Salvadorans on the march
In the US, what the word "Latino" connotes varies regionally. Often, regardless of accuracy, in the southwest it means "Mexican;" in the northeast it means "Puerto Rican;" and in Florida, "Cuban." Indeed, those are the three largest populations of Latino-Americanos in the country, although obviously not the only ones. Each have their own distinct culture, history, and place in America. This entry is about the fourth largest Latino population, Salvadorans.
The flag of El Salvador
The indigenous people of what's now El Salvador are the Pipil. Today, 90% of Salvadorans identify as mestizos, in this case usually meaning of Spanish and Pipil backgrounds. Although only 1% of Salvadorans self-identify solely as Pipil, in reality the percentage is likely higher, but, due to prejudice, many Salvadorans are reluctant to embrace their Native side.
Pipil women Pipil Ruins - Chalchuapa
9% of Salvadorans self-identify as white. Most of these are of Spanish descent although there are significant numbers of Salvadorans descended from Albanians, Armenians, Australians, Austrians, Belgians, British, Canadians, Croatians, Dutch, French, Georgians, Germans, Greeks, Hungarians, Irish, Italians, Jews, Norwegians, Palestinians, Polish, Portuguese, Romanian, Russians, Swedes, Swiss and Turks. There is also a small but significant population of Chinese.
Salvadoran-Americans marking El Grito
Nowadays there are roughly 1.6 million Salvadorans in the US (compared to 6 million in El Salvador). The largest Salvadoran community is in Los Angeles, especially the neighborhoods of Little Armenia, Pico-Union, Westlake and Wilshire Center. The largest wave of Salvadoran immigration was in the 1980s, when Ronald
Reagan’s administration funded, armed and trained right wing military death squads resulting in the death of some 75,000 Salvadorans.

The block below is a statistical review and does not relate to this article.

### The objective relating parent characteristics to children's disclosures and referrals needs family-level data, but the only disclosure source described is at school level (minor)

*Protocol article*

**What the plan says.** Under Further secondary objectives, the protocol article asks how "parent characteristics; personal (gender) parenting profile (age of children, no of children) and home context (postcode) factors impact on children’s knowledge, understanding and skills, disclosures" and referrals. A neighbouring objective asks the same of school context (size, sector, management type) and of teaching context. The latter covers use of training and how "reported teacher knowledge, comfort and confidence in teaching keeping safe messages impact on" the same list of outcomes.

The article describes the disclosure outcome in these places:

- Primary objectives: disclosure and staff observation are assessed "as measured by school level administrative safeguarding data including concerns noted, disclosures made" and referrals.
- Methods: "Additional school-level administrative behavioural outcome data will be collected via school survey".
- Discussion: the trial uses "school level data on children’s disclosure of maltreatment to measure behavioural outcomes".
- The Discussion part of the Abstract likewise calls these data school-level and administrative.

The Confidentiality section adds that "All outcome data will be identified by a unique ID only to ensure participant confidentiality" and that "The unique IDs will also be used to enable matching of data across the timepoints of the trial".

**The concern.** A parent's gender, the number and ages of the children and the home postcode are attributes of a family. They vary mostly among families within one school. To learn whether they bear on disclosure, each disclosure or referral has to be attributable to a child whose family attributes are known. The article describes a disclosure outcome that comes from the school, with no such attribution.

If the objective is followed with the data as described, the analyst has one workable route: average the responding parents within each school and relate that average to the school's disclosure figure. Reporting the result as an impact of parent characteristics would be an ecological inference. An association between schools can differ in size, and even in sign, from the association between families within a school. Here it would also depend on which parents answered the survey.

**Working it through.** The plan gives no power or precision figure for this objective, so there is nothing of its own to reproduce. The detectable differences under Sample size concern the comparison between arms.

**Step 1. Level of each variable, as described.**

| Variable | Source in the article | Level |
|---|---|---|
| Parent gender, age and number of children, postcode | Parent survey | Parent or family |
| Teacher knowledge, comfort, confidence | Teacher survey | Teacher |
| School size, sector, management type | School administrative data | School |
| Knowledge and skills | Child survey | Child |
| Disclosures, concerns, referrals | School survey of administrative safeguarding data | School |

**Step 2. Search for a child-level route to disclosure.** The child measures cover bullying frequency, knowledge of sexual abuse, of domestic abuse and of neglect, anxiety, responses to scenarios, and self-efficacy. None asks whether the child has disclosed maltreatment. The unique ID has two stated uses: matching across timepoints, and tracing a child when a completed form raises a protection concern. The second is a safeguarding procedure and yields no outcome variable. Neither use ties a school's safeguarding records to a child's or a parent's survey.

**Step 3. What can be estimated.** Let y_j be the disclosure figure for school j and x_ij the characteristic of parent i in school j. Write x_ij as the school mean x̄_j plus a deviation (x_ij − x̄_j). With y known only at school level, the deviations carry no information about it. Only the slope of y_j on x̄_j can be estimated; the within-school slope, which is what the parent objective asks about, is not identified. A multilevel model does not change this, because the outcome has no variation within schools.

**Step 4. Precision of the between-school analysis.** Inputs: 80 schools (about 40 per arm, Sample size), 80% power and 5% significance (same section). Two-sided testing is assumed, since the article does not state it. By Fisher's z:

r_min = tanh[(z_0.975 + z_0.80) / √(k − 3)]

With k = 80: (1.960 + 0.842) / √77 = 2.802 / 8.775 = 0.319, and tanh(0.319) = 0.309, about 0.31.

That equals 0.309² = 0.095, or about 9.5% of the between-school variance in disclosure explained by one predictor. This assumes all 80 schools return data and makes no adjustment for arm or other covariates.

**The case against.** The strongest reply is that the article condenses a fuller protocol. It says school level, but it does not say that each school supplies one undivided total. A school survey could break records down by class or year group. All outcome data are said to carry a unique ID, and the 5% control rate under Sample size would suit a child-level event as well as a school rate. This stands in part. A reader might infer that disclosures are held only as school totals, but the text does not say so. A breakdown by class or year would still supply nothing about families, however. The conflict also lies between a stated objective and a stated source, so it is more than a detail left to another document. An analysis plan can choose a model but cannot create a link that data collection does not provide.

The torture, rape and murder of four nuns by members of the US-backed regime became the subject of the documentary, Roses in December. Fleeing the violence, 20%-30% of El Salvador's entire population left, with roughly half coming to the US. The story of US involvement in El Salvador is also the subject of the 2004 film, Voces Inocentes.
Time to make the pupusas
The Salvadorans arrived in the US and transplanted their culture. Most obvious was the cuisine, derived largely from Maya, Lenca and Pipil traditions. Pupuserias popped up with native ingredients like ayote and loroco on their menus. There's also Kolashampan™, Salvadoran-style quesadillas, arrayán, arroz en leche, atol de elote, atol de piña, cemita, chilate, curtido, empanadas de platano, ensaladas (the drink), licuados, marquezote, minutes, pan dulce, panes con pavo, panes rellenos, poleada, salpores, shuco, sopa de pato, torta de yema and yuca frita.
Another highly visible Salvadoran creation is Mara Salvatrucha, whose members often cover their faces in tattoos their neighborhoods with MS-13 tags. The began in Pico-Union in the 1980s, originally to protect new Salvadoran immigrants from black and Mexican hostility. Later they evolved into a violent criminal organization affiliated with Sureños and were depicted in Training Day, Sin Nombre, Mara Salvatrucha - La Nueva Mafia (released in English as Mara Salvatrucha - The World's Most Dangerous Gang), Mara Salvatrucha and Mara Salvatrucha 2.
Rolando Molina Mari Possa
Salvadoran-American actors face the same obstacles as other Latinos, namely that Hollywood isn't interested in their stories or services. When Latino characters are depicted, major studios tend to go with white Spaniards like Antonio Banderas and Penelope Cruz rather than brown people. That hasn't stopped Rolando Molina and Mari Possa from pursuing acting careers.
Music is a bit more open and Crooked Stilo, DJ Keoki, Joey Castillo (drummer for Queens of the Stone Age), Fernando del Valle, Allison Iraheta, Pete Sandoval (drummer for Morbid Angel) and Álvaro Torres are all Salvadoran.
...finally, the requisite, random, cute Salvadoran baby